Local government operations

Home Forums Miscellaneous Local government operations

This topic contains 0 replies, has 1 voice, and was last updated by  Henry Brown 9 years, 1 month ago.

  • Author
  • #81518

    Henry Brown

    Some months ago there was a Discussion somewhere on govloop about how local governments were looking at moving toward a more efficient model of delivering services. I am unable to find that discussion so I will start a new one here…

    Would guess as the budget crisis filters down even further that this type of story will become more common

    From San Diego Union Tribune:

    Three cities propose one fire department
    Saving money, improving services are goals of merger
    By Michele Clock and Anne Krueger

    2:00 a.m. September 26, 2009

    EAST COUNTY — Three East County cities are moving forward on plans to consolidate their fire departments, a step officials say could save more than $560,000 a year.

    Lemon Grove City Council members discussed the proposal last week, and El Cajon City Council members heard the plans in a workshop session this week. La Mesa City Council members are expected to take up the topic Tuesday.

    The three cities took a first step toward a regional fire department in July, when they agreed to provide joint-senior-staff coverage after hours. The councils could vote to approve a joint-powers agreement to share additional services next month. The agreement would take effect in January if approved by all three cities.

    Lemon Grove Mayor Mary Sessom said the original reason for looking into further cooperation earlier this year was to save money, but city officials also discovered a potential to deliver better services. One benefit she pointed to was the ability of firefighters to train in different work environments.

    Sessom said city officials would have to see how things go in the first few years, but she is supportive of the plans.

    “I think it’s a grand vision,” she said. “I’m excited about it.”

    Under the agreement, the cities would share the cost of a regional department under a formula based on population and number of calls. El Cajon would provide 54.49 percent of the regional department’s budget, La Mesa would provide 31.21 percent and Lemon Grove would contribute 14.3 percent.

    A study of the proposal broke down the expected personnel savings to each city under the proposal. El Cajon would save $126,015 annually, La Mesa would save $254,903, and Lemon Grove would save $179,329. The cities could have additional savings by jointly buying materials, supplies and services, the study said.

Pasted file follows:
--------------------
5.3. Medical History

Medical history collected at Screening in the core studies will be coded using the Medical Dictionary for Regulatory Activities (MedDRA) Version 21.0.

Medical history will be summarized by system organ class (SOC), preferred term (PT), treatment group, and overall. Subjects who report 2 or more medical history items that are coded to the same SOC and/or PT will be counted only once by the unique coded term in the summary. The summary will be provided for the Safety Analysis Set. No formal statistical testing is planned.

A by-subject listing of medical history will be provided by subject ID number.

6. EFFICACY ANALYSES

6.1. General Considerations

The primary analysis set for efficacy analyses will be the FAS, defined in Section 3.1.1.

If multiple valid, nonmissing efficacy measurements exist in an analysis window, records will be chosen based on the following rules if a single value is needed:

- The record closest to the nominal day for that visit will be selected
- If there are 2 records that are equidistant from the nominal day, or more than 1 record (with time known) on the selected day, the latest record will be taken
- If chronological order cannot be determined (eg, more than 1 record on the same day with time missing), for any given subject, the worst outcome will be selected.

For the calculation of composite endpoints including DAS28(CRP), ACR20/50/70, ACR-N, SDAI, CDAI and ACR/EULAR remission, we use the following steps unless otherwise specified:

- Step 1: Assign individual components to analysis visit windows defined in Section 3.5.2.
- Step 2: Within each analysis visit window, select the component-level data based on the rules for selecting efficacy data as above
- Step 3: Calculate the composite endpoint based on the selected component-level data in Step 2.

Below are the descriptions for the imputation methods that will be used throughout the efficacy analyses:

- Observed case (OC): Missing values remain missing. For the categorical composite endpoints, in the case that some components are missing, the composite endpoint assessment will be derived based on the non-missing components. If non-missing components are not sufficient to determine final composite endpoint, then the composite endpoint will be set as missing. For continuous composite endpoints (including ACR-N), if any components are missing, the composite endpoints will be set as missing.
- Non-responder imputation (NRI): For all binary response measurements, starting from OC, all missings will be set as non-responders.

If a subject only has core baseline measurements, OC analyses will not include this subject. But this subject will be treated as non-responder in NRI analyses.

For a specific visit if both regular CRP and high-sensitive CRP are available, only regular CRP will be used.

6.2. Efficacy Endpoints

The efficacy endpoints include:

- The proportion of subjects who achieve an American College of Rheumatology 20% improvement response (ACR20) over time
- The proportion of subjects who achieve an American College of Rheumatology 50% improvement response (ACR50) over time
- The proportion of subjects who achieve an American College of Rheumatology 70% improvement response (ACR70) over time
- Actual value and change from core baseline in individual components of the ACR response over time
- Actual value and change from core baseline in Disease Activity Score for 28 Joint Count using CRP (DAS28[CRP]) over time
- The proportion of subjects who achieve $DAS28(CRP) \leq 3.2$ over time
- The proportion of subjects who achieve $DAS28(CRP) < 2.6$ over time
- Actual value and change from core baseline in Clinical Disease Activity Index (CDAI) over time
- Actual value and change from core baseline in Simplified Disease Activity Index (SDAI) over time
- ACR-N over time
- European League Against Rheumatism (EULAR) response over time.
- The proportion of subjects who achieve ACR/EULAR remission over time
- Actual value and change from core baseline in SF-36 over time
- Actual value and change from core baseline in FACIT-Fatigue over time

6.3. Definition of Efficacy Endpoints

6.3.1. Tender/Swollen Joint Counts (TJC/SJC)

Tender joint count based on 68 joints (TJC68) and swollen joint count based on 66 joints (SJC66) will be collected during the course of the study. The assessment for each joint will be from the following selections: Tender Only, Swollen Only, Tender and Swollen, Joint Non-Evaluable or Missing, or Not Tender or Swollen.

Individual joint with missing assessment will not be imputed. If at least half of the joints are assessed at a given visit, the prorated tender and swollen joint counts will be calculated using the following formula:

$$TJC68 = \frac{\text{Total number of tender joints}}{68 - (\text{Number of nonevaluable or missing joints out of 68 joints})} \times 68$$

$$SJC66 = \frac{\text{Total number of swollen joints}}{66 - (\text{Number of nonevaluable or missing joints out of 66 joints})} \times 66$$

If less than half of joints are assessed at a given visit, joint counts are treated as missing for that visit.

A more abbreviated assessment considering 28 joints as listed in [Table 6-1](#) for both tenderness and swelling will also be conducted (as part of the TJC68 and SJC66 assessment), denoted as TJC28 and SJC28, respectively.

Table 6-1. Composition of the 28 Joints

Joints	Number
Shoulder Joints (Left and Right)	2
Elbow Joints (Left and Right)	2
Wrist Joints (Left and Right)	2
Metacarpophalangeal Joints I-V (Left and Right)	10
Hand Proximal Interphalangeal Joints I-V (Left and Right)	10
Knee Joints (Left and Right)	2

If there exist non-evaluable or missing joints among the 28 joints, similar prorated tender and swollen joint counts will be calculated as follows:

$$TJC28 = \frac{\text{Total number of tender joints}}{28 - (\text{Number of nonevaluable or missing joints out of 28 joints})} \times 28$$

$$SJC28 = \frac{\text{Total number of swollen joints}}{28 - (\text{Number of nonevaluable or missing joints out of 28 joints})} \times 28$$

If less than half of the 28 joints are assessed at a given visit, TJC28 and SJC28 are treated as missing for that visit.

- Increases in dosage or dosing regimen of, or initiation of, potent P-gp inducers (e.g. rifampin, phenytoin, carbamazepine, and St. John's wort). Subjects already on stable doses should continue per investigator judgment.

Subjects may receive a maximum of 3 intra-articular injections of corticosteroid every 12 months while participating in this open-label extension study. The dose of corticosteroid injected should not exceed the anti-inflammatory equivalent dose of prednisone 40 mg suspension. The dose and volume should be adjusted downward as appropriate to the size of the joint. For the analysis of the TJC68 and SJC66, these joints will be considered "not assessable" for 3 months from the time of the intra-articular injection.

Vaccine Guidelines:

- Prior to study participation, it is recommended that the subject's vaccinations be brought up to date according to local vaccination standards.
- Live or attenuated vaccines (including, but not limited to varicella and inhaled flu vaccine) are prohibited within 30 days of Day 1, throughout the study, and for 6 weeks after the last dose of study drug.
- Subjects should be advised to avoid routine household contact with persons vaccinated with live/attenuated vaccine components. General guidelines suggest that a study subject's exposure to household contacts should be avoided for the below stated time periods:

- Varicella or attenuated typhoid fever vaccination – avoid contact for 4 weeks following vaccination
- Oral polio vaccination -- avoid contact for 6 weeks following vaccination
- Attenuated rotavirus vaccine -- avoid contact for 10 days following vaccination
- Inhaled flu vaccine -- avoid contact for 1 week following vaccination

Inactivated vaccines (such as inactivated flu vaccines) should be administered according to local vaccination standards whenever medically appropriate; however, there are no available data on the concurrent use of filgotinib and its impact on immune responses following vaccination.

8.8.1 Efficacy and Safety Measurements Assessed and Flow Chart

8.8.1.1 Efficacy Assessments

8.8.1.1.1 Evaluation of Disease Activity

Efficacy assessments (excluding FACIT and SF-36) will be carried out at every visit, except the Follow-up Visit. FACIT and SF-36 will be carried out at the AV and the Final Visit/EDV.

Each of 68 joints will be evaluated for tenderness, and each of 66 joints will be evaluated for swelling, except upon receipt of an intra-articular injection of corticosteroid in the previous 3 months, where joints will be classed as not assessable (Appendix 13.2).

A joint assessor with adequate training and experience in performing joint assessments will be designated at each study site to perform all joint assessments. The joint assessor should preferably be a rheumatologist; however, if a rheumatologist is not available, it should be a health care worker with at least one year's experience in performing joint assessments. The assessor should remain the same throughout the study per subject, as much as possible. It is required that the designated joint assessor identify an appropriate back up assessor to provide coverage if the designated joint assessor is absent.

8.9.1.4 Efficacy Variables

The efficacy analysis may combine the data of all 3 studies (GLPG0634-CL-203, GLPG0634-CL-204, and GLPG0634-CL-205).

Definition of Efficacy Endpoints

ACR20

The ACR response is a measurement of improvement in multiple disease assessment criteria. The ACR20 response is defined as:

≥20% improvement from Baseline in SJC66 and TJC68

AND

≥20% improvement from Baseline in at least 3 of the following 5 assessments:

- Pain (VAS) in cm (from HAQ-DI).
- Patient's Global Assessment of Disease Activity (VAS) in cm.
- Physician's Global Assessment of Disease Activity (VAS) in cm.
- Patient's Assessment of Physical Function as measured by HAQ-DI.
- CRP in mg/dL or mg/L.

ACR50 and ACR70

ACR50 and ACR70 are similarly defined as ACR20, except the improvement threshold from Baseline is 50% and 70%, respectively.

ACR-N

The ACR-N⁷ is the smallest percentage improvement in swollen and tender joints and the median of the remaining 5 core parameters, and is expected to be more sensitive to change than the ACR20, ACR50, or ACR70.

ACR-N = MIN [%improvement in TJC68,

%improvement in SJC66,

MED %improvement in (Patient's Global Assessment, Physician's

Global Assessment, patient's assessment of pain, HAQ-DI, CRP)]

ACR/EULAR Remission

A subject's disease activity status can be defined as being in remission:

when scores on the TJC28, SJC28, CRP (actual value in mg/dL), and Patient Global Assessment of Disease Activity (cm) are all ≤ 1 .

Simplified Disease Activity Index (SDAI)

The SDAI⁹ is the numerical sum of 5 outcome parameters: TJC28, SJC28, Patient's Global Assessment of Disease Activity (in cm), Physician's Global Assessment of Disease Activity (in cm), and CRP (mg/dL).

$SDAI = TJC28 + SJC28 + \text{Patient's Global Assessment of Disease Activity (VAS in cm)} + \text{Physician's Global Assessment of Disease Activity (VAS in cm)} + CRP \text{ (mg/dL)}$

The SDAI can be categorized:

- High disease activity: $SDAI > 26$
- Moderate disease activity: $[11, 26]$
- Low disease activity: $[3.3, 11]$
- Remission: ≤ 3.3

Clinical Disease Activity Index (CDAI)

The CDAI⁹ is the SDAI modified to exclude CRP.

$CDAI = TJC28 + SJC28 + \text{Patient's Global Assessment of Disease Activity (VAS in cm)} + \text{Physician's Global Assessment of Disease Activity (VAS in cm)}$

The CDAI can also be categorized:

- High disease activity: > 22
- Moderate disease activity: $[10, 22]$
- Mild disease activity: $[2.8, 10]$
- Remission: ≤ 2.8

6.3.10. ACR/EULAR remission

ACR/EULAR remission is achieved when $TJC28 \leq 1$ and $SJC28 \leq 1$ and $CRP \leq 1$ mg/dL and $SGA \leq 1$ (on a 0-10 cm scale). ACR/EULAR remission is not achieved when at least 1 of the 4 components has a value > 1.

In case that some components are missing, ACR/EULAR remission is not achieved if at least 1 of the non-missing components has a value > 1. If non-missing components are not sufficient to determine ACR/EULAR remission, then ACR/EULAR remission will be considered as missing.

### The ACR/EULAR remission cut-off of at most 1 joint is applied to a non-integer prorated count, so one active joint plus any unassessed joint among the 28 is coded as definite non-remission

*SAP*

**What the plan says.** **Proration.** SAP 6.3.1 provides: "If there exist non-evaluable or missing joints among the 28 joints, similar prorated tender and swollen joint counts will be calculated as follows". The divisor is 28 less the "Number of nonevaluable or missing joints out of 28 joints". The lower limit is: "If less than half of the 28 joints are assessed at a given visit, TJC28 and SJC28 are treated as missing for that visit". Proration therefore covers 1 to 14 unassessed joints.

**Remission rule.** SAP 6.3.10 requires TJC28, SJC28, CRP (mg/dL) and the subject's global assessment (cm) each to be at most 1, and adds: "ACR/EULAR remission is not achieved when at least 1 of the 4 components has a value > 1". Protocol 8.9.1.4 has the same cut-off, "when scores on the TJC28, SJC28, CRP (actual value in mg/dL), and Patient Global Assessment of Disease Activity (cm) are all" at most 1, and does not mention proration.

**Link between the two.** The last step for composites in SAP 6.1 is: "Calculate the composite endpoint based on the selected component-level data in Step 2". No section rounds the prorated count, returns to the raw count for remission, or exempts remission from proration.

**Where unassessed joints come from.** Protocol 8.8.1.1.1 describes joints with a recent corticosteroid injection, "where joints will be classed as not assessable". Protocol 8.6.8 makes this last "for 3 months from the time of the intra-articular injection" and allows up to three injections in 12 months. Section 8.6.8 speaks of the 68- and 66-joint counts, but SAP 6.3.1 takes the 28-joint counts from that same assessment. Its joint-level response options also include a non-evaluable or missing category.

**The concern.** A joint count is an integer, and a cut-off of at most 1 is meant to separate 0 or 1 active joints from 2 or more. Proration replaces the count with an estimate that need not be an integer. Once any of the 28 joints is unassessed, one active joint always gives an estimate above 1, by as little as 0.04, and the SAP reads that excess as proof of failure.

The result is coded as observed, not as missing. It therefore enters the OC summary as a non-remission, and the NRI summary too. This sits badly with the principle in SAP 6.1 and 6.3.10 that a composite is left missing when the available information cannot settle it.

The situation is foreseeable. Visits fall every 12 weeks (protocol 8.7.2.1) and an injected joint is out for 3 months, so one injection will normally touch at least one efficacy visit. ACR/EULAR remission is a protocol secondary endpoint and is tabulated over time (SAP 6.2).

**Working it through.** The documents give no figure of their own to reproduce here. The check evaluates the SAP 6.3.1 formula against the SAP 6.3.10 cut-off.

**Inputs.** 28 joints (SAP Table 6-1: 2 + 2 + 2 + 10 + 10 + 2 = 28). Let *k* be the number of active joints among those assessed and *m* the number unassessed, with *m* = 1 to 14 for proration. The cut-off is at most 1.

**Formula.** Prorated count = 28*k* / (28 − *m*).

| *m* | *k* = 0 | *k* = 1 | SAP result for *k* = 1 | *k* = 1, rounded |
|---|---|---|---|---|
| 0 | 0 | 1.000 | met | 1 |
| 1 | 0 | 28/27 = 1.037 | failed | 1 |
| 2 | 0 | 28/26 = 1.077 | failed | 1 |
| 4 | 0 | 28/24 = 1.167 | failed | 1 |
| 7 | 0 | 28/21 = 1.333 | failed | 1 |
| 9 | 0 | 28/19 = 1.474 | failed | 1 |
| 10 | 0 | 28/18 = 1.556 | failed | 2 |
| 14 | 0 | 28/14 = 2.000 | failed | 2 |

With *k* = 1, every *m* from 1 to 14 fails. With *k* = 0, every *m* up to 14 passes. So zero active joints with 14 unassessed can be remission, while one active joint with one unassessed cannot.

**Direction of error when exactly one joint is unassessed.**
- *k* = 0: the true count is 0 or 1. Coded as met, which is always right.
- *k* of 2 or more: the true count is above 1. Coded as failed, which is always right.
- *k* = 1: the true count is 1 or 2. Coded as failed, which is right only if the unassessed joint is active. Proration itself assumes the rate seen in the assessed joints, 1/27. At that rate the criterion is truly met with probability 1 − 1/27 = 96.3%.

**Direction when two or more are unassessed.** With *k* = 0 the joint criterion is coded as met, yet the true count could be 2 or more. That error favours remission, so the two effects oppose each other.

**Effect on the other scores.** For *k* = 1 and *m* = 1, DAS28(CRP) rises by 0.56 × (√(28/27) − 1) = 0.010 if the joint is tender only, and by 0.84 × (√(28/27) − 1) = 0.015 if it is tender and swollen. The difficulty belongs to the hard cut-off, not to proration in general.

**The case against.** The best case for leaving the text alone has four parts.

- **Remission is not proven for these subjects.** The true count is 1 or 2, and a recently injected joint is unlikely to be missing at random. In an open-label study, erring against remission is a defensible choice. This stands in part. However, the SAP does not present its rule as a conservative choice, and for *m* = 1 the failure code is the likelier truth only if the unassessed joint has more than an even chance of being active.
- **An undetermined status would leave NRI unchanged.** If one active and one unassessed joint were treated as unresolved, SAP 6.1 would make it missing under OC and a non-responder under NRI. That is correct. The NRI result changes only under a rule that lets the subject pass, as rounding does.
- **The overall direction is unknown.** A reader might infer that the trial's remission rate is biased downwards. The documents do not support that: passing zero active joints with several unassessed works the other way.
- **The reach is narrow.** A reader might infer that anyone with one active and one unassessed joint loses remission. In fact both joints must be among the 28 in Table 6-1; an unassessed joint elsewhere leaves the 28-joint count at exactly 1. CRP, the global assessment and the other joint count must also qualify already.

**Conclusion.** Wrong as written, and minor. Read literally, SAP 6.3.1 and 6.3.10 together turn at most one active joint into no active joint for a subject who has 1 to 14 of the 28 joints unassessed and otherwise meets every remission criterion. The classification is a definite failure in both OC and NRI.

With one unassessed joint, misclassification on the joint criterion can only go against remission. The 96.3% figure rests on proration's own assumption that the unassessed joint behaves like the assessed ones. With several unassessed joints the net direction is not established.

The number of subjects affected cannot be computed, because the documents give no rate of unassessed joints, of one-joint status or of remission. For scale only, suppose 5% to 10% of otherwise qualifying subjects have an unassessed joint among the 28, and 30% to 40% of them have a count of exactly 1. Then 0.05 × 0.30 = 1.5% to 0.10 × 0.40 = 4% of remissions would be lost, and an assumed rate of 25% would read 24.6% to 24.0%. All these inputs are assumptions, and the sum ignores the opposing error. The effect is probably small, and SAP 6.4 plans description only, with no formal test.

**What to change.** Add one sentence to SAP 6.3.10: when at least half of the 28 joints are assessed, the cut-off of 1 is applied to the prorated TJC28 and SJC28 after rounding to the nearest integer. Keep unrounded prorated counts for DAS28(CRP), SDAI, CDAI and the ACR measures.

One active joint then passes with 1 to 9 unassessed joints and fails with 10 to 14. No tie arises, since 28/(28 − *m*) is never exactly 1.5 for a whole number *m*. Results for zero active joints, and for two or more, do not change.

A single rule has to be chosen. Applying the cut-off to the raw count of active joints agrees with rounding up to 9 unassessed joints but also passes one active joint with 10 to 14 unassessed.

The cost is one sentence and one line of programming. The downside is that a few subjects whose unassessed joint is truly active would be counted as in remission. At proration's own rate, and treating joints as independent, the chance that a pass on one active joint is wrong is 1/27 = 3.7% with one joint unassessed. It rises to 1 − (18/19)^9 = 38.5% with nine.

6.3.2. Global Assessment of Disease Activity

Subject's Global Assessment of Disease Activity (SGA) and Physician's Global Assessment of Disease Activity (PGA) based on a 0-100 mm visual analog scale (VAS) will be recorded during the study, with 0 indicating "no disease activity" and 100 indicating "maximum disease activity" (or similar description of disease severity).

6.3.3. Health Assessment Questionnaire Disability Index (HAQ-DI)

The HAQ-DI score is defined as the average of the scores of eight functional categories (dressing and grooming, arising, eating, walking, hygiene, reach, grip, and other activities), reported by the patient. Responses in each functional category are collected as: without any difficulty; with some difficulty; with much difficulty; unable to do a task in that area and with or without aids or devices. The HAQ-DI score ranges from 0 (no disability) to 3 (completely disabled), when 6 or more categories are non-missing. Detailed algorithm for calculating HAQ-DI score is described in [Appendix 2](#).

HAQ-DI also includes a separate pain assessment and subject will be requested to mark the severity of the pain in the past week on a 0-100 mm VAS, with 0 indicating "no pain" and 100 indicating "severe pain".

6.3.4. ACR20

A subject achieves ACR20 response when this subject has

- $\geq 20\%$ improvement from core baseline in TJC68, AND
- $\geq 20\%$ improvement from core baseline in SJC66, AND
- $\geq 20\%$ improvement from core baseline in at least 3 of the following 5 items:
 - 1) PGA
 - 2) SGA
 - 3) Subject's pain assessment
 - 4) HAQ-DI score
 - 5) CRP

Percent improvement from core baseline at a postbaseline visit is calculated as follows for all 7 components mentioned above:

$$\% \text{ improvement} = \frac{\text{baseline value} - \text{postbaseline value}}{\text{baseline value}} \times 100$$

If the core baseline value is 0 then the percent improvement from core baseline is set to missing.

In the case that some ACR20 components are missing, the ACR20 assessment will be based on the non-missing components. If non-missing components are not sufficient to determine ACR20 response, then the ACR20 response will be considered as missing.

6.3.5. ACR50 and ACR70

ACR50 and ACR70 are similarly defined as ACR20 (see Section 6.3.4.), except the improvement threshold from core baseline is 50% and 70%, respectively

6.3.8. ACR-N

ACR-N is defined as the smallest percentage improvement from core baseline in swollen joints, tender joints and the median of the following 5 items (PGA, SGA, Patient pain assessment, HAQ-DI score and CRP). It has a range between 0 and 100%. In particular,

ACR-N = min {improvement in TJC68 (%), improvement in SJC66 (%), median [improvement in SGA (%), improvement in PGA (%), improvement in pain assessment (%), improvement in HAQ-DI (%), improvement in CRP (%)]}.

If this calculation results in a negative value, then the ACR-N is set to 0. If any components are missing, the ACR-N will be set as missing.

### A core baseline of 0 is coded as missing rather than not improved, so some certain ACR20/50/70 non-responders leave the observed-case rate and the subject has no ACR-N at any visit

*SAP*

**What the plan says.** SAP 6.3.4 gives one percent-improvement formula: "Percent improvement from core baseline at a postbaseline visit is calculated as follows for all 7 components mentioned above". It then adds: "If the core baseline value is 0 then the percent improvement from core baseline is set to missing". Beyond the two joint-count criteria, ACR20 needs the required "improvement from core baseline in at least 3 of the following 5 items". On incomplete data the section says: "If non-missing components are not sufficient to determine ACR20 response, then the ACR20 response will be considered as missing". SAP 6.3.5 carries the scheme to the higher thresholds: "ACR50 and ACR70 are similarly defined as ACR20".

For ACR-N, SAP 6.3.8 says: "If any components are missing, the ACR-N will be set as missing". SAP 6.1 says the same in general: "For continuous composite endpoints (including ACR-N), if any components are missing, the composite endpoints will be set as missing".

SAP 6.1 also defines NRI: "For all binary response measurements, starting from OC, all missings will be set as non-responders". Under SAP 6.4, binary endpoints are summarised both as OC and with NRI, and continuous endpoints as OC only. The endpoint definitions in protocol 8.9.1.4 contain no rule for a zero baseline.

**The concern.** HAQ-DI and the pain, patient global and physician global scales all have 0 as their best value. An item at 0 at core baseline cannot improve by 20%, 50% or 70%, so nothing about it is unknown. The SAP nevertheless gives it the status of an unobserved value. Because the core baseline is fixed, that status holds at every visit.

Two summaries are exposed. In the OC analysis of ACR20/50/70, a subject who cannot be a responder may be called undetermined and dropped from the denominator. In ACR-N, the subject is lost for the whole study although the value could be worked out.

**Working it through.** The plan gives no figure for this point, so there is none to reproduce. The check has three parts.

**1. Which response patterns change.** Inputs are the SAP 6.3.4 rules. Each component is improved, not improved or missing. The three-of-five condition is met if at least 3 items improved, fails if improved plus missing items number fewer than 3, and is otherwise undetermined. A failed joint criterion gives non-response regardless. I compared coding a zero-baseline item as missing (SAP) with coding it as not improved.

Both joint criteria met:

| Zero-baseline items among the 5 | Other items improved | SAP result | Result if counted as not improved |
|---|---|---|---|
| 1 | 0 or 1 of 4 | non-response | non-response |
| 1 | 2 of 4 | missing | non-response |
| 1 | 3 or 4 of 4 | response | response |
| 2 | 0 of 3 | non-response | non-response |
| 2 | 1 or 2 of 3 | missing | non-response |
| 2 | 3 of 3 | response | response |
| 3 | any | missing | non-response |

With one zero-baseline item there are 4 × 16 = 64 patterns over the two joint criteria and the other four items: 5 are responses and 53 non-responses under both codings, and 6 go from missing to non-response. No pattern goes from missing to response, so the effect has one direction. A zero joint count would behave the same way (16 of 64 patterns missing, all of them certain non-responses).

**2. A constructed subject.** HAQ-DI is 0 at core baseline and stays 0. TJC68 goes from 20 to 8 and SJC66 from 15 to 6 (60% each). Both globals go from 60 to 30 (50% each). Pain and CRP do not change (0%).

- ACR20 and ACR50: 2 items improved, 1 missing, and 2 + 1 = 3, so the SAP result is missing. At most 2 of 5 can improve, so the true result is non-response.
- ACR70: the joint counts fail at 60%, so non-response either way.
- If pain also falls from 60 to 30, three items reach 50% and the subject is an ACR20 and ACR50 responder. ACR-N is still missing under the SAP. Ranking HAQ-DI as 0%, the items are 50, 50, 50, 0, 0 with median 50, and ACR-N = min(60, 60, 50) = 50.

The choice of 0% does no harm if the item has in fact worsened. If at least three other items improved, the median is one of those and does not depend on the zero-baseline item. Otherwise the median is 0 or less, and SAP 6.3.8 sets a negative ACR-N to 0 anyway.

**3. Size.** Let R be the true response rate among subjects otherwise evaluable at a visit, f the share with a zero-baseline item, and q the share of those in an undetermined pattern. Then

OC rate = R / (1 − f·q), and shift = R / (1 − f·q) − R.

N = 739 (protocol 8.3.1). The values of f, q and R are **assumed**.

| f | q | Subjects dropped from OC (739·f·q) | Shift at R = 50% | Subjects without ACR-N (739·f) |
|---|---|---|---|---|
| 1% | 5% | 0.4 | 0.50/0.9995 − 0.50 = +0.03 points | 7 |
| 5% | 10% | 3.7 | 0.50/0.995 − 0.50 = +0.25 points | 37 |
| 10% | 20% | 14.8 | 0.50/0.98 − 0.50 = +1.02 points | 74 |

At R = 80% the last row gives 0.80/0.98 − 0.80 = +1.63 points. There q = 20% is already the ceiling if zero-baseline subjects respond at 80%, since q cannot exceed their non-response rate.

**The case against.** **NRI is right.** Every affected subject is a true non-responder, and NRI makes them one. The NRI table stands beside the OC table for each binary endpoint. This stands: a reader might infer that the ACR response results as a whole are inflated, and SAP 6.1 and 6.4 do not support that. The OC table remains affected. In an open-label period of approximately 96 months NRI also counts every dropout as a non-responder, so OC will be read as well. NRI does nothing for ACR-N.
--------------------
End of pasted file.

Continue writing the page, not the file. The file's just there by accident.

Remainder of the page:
Santee opted not to join the regional department, and the study says no new members should be allowed to join for two years.

    At the workshop session Tuesday, El Cajon City Council members were generally supportive of the plans but questioned why El Cajon’s savings were less than those of the other cities. Lemon Grove City Manager Graham Mitchell, who attended the workshop session, told council members that El Cajon’s savings would increase as the cities consolidated more services.

    El Cajon Mayor Mark Lewis said the consolidation will improve services for all three cities’ residents.

    “Nobody cares what the emblem is on the firetruck,” Lewis said.

    If approved, the department would be phased in through a four-step process. The first step is occurring now, as city councils hear and decide on the plans.

    The first year of the department would involve refining firefighter and administrative assignments, standardizing policies and developing training.

    In the second year of the department, negotiations would attempt to align labor agreements with firefighter unions, and cost estimates would be updated. The third year would involve the transition to a single agency.

    Other challenges include standardizing procedures and equipment among the three cities.

    But La Mesa Mayor Art Madrid said he was optimistic.

    “It’s not a challenge per se,” Madrid said. “It’s no different from when a company merges with three other components. Eventually those kind of things work themselves out.”

    Sam Rihan, president of the El Cajon Professional Firefighters Association, said the labor group has been involved in the plans for the department consolidation and supports the proposal.

    “It makes sense for the cities to be more efficient,” Rihan said.

    © Copyright 2009 The San Diego Union-Tribune, LLC

You must be logged in to reply to this topic.